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Wednesday, November 11, 2020

Could some barley seeds rewrite the aboriginal history of the Canaries?

Imagen de trigo o cebada Free-Photos en Pixabay

The aboriginal peoples of the Canaries all descended from the same Berber ancestors who populated the archipelago some 2,000 years ago and who remained without communication between them until the Conquest, each one locked up on its own island. Although it is inexplicable, it's history, or is it ... what if some barley seeds questioned everything?

It is one of the aspects that most surprises those who approach the pre-Hispanic past of the Canary Islands for the first time: How is it possible that some peoples who necessarily came to the islands by sailing from North Africa forgot that ability? Is it that century after century no one was curious to know who lived on those lands that can be seen from their island?

Not only do the chronicles written by the first European settlers say so, it is also that no archaeological evidence has been found to refute that claim: the ancient Canary Islanders did not sail, there was no movement between islands: a Gomero apparently didn't know of the existence of the Guanches of Tenerife, although Teide can be seen from almost anywhere on La Gomera. And this history suggests that not a single bimbache knew that 70 kilometers north of his land of El Hierro, on La Palma, the Benahoritas lived.

However, a work published this month in the "African Archeological Review" magazine reopens the debate on this question, with a different approach: what the archaeological record does not show, may be revealed (or at least suggested) by the DNA of a capital food in the diet of the Canarian aboriginal, barley.

Specialist in Archeobotany at the University of Las Palmas de Gran Canaria (ULPGC) Jacob Morales published some time ago that the farmers of the Canary Islands of the 21st century sow their fields with a relic: the same barley lineage that was already in the islands before of the Conquest, one that is conserved in several deposits, the same one that the Berber ancestors brought from the African continent. It has been genetically proven that the barley that is harvested in the Canary Islands now, is the same that was planted in the islands for the first time 2,000 years ago, Morales now makes the reverse journey with the help of the expert in Genetics from the University of Linköping (Sweden) Jenny Hagenblad.

The retrospective study of the DNA of Canarian barley today, tells us that it is a variety that separated from its continental African ancestor about 2,400 years ago; that about 1,800 years ago the barley of the rest of the islands were distinguished from that of Lanzarote, the oldest; and that those of Gran Canaria and Tenerife were genetically the same until 1,200 years ago.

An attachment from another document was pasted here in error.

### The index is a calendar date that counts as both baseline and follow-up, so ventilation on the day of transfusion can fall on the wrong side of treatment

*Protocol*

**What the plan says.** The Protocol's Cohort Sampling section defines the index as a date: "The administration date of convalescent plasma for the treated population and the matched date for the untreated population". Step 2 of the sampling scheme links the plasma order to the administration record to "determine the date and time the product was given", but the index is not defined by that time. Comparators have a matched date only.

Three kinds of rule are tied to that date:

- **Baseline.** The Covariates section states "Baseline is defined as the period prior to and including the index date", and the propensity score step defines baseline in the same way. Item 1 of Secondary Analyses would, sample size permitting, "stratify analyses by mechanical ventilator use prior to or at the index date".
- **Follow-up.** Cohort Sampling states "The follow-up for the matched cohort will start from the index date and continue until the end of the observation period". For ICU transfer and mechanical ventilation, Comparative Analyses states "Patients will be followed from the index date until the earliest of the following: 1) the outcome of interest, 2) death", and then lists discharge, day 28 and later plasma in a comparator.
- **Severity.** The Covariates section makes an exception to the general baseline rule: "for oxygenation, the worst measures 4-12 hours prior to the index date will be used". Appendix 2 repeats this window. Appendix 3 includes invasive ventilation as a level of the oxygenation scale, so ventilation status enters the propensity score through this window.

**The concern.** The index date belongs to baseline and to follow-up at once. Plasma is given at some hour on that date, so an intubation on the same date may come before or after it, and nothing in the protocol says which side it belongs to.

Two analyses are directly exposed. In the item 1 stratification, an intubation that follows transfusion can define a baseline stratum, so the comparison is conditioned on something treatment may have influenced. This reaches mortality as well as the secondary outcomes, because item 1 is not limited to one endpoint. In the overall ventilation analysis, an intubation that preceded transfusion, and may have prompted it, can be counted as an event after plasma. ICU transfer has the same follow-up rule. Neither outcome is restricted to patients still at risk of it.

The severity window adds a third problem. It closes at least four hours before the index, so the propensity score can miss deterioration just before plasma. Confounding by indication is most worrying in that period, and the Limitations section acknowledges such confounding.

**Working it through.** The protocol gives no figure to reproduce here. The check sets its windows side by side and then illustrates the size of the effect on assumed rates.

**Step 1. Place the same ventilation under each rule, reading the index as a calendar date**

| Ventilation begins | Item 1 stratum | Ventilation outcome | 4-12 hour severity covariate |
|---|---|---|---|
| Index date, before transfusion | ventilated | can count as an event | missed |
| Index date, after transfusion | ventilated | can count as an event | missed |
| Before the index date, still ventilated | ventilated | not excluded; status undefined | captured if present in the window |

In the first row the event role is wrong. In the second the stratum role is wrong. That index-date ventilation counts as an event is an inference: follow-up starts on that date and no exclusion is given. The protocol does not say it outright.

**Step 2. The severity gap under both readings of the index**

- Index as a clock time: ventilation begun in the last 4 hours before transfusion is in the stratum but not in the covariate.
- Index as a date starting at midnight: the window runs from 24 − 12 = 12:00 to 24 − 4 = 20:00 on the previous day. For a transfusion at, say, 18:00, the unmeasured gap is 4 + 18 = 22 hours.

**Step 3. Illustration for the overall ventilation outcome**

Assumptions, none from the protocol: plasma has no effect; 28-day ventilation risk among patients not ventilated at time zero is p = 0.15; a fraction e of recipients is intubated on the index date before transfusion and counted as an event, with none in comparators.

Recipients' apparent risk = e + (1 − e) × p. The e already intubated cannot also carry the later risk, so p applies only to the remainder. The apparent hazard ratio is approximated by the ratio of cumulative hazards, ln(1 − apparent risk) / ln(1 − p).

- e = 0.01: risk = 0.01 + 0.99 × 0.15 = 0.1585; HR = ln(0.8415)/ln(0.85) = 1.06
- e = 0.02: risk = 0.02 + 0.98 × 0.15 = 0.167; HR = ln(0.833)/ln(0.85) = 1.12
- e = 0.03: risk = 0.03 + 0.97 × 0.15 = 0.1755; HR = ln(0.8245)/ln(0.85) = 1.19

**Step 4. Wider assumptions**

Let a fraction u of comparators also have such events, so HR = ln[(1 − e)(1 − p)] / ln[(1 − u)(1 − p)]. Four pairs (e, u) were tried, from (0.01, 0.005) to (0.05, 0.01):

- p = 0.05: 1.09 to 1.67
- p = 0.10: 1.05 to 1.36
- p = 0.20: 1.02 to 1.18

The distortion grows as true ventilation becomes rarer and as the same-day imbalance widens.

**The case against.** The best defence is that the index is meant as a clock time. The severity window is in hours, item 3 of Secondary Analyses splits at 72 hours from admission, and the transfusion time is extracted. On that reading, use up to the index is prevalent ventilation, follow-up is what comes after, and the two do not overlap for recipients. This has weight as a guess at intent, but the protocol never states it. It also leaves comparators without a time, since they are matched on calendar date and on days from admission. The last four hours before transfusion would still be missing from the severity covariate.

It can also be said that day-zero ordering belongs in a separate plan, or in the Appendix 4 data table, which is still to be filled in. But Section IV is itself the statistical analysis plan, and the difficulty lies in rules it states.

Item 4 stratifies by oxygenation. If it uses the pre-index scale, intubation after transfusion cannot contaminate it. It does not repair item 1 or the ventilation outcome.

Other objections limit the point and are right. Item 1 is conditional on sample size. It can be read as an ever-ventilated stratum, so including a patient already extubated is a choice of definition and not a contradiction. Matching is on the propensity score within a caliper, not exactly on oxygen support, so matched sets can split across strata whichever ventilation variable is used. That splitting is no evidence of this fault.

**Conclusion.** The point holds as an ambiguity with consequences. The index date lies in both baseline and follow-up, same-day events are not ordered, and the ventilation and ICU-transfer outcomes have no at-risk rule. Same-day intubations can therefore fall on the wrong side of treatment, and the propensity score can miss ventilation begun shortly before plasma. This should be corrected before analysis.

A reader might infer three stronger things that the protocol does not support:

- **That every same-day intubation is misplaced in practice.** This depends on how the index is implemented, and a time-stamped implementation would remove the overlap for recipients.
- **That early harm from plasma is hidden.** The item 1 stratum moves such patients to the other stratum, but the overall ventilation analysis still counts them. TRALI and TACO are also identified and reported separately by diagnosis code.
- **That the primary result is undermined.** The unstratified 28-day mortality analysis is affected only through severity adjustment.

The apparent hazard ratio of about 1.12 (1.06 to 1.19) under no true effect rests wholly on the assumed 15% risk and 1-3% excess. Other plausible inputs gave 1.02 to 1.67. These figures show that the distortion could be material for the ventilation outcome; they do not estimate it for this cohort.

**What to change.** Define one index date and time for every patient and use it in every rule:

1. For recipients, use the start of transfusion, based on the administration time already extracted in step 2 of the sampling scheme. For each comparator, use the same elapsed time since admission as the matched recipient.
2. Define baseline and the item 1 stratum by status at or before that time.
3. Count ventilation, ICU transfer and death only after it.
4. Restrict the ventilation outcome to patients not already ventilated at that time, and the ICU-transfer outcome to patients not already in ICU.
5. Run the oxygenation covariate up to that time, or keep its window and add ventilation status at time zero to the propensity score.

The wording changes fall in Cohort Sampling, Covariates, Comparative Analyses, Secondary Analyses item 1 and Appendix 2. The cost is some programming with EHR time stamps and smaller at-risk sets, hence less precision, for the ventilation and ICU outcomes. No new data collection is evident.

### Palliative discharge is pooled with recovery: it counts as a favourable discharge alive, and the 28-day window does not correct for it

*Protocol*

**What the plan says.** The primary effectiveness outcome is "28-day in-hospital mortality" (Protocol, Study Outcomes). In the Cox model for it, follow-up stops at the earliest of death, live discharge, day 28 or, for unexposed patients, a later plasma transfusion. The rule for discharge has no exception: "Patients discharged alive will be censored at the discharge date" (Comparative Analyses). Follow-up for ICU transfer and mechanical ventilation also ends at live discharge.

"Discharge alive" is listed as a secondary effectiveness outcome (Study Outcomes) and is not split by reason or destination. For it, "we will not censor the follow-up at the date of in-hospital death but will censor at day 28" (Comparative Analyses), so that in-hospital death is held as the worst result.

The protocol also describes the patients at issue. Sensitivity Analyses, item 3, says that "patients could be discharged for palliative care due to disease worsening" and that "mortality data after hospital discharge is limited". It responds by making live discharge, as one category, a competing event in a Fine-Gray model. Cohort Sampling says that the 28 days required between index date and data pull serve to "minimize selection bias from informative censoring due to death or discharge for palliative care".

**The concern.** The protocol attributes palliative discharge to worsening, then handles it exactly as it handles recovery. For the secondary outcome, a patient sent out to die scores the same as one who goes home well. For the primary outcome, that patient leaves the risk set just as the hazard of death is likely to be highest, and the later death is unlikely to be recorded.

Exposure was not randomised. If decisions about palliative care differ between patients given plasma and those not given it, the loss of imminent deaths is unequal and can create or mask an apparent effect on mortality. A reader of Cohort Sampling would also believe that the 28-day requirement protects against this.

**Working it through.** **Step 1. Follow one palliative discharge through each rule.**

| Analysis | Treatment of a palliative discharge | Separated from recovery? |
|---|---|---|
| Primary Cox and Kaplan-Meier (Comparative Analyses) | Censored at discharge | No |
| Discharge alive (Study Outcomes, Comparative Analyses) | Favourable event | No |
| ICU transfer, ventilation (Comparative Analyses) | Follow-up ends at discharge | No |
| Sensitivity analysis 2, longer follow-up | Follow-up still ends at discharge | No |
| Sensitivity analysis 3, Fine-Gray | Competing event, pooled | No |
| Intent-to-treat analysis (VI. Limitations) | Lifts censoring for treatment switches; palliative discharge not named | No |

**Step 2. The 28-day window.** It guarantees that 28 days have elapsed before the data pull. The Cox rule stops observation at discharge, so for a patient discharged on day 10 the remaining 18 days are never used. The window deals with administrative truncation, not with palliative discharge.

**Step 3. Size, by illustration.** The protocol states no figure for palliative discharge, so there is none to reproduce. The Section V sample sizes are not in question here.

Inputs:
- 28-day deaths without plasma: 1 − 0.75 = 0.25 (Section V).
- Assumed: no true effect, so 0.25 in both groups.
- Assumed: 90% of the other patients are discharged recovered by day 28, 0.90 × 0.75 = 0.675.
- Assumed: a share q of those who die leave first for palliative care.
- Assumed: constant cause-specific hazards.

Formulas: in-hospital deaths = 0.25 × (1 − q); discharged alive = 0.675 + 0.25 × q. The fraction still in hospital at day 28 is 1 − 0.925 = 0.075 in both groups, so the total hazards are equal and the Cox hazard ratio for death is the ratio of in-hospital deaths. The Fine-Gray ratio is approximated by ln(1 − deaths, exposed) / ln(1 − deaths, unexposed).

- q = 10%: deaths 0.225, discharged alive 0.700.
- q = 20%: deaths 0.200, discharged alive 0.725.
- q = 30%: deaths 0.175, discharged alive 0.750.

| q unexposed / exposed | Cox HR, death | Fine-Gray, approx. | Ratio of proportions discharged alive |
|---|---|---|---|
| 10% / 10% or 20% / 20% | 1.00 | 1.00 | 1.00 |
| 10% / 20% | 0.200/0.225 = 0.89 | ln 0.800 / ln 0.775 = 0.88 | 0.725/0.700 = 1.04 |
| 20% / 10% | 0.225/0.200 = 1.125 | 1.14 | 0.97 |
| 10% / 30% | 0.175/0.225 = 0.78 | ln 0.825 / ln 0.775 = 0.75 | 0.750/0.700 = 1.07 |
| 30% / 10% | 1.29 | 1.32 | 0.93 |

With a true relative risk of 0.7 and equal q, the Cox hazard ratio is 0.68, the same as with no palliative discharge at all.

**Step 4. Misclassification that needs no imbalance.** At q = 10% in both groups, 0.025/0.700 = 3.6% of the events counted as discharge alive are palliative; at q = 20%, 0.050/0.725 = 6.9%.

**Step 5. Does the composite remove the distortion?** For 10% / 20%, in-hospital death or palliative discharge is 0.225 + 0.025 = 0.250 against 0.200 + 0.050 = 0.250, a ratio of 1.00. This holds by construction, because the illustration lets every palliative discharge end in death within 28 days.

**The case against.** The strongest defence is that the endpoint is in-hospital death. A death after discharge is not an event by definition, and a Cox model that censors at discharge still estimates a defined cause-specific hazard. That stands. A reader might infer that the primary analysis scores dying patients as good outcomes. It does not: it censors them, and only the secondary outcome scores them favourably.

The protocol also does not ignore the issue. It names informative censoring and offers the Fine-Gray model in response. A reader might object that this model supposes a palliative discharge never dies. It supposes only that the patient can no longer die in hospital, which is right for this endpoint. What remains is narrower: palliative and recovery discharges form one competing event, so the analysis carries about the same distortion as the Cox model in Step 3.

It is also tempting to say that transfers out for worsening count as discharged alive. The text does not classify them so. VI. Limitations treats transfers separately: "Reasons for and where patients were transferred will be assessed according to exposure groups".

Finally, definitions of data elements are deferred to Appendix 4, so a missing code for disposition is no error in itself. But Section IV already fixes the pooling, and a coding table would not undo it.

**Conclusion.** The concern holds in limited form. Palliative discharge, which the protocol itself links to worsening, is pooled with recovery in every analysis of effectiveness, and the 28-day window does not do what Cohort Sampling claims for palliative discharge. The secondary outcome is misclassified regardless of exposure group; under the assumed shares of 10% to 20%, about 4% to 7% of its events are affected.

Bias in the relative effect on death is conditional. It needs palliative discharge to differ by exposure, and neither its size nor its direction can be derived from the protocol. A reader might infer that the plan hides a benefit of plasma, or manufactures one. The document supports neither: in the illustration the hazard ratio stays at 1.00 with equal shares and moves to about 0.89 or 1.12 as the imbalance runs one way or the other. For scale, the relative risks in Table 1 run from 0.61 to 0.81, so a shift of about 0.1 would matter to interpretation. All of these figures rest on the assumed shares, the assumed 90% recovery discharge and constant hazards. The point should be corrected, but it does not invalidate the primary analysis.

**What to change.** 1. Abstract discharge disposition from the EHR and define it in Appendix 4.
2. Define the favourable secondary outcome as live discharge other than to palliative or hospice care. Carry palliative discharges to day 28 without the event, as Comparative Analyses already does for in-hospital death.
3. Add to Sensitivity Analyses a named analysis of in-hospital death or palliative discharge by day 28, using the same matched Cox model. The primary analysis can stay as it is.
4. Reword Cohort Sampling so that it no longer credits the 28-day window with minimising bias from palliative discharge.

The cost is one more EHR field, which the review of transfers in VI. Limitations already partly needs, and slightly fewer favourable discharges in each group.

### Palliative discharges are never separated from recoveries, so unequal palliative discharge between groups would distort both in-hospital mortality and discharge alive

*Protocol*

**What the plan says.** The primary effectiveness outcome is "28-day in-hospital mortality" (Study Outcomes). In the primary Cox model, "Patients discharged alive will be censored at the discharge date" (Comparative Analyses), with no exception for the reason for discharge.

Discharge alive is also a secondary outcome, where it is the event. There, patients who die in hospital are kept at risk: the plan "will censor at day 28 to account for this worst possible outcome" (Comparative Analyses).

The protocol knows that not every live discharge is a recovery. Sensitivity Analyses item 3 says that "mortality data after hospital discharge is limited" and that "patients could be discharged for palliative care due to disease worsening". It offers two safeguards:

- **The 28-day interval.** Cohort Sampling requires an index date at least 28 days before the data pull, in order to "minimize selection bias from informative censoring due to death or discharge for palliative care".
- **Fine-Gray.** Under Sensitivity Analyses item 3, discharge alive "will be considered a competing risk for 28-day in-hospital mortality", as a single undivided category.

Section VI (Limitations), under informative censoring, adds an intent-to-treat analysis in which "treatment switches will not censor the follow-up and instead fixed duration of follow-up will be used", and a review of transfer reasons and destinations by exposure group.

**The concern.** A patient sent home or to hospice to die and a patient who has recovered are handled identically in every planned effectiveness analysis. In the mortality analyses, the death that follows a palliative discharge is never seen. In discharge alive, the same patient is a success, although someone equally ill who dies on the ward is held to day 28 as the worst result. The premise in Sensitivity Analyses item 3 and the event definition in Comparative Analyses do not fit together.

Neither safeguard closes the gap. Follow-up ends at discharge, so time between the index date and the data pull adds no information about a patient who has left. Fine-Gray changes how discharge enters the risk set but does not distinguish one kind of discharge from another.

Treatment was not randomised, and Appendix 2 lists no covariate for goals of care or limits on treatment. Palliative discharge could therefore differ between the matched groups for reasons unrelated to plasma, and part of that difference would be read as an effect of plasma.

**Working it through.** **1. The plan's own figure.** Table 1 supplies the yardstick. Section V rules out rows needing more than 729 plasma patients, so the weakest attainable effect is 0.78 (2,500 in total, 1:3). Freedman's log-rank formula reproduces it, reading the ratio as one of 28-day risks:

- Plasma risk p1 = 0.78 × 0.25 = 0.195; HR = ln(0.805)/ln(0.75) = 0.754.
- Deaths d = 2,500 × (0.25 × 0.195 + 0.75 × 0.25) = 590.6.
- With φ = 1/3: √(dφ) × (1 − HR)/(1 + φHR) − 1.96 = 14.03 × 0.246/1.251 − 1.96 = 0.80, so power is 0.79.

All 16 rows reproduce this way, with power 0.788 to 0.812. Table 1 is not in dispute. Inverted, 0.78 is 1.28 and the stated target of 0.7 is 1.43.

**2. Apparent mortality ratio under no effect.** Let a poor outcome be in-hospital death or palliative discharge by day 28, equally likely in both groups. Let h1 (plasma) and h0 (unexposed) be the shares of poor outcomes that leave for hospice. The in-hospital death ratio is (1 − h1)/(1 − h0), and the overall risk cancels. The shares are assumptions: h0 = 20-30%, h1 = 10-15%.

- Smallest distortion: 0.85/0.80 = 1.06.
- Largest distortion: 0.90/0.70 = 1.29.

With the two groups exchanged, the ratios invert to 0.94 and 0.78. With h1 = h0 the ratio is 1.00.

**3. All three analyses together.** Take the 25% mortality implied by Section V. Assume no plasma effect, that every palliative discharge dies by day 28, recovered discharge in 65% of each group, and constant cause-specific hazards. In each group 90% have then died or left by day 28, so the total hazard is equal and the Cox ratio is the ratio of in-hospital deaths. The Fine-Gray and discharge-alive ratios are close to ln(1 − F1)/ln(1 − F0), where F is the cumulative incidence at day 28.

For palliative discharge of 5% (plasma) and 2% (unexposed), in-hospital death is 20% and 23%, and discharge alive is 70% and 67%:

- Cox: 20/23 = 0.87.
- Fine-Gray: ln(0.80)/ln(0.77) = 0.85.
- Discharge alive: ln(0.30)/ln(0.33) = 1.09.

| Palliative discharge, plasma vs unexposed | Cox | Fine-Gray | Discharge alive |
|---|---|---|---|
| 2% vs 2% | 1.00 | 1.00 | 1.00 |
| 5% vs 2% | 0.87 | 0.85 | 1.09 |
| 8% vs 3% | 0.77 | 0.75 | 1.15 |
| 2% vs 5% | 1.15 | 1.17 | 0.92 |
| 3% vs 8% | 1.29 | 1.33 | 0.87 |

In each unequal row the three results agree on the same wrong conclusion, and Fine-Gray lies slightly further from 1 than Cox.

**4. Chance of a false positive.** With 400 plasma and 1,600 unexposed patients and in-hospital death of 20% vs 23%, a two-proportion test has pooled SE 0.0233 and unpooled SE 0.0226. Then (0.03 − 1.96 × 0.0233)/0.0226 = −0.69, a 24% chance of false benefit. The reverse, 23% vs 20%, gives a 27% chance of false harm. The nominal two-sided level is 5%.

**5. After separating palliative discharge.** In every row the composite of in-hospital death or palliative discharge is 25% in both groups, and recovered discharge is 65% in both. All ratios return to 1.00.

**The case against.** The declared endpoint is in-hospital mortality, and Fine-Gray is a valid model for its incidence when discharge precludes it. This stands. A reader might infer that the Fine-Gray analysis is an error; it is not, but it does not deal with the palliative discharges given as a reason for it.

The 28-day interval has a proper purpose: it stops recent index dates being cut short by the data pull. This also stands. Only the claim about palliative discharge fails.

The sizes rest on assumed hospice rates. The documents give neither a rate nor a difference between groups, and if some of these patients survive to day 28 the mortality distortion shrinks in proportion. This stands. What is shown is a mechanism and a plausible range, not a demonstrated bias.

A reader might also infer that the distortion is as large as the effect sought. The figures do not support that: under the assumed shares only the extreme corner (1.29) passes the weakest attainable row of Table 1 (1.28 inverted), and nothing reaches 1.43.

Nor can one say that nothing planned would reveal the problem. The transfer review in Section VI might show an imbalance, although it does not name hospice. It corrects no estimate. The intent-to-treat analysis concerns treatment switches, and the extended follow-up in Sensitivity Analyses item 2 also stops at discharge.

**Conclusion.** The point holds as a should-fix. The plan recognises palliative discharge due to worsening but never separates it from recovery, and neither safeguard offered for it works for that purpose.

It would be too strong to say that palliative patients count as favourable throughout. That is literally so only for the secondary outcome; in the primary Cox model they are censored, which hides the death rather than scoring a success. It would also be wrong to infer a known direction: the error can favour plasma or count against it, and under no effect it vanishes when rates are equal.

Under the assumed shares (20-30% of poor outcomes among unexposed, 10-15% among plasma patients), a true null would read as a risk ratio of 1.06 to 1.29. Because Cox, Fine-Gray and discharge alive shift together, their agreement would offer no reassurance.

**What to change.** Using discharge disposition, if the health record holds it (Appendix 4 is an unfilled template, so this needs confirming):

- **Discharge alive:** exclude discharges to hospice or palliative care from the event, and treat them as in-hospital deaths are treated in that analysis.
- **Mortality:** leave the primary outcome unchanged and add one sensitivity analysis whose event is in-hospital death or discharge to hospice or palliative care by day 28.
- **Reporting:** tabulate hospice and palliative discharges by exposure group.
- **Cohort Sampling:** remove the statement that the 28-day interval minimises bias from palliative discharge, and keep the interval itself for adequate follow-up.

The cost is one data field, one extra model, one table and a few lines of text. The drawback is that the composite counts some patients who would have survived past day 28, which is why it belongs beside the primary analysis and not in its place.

The first conclusion almost agrees with the archaeological record, which dates the first human occupation of the Canary Islands between the 1st century BC and the 1st century AD; the second affirms that agriculture reached the archipelago through the islands closest to Africa and the third ... the third is quite a surprise, because it indicates that there was communication between the two central islands of the Canary Islands until only 500 years before the arrival of the Castilian, Portuguese or Norman navigators.

Jacob Morales explains that barley is a cereal that is self-pollinated, so that quickly the variety that is planted in one region ends up distinguishing itself from the one that is grown in another. Almost self-replicating, unless there is an exchange of seeds. "And the seeds do not travel," he points out. In his opinion, the barley DNA opens a tempting hypothesis: that for centuries there was intense communication between islands in pre-Hispanic times, between those peoples that were supposedly always separated.

Morales admits that his study does not disprove the archaeological account accepted to date: no evidence of trade or exchange of goods between islands has been discovered, and there is, for example, neither a remnant of Grancanarian aboriginal ceramics in a site in Tenerife nor not the other way around. But this study on barley suggests that not everything is known, that archaeological evidence of communication between islands has not been found only means that, "that they have not been found" and requires further research.

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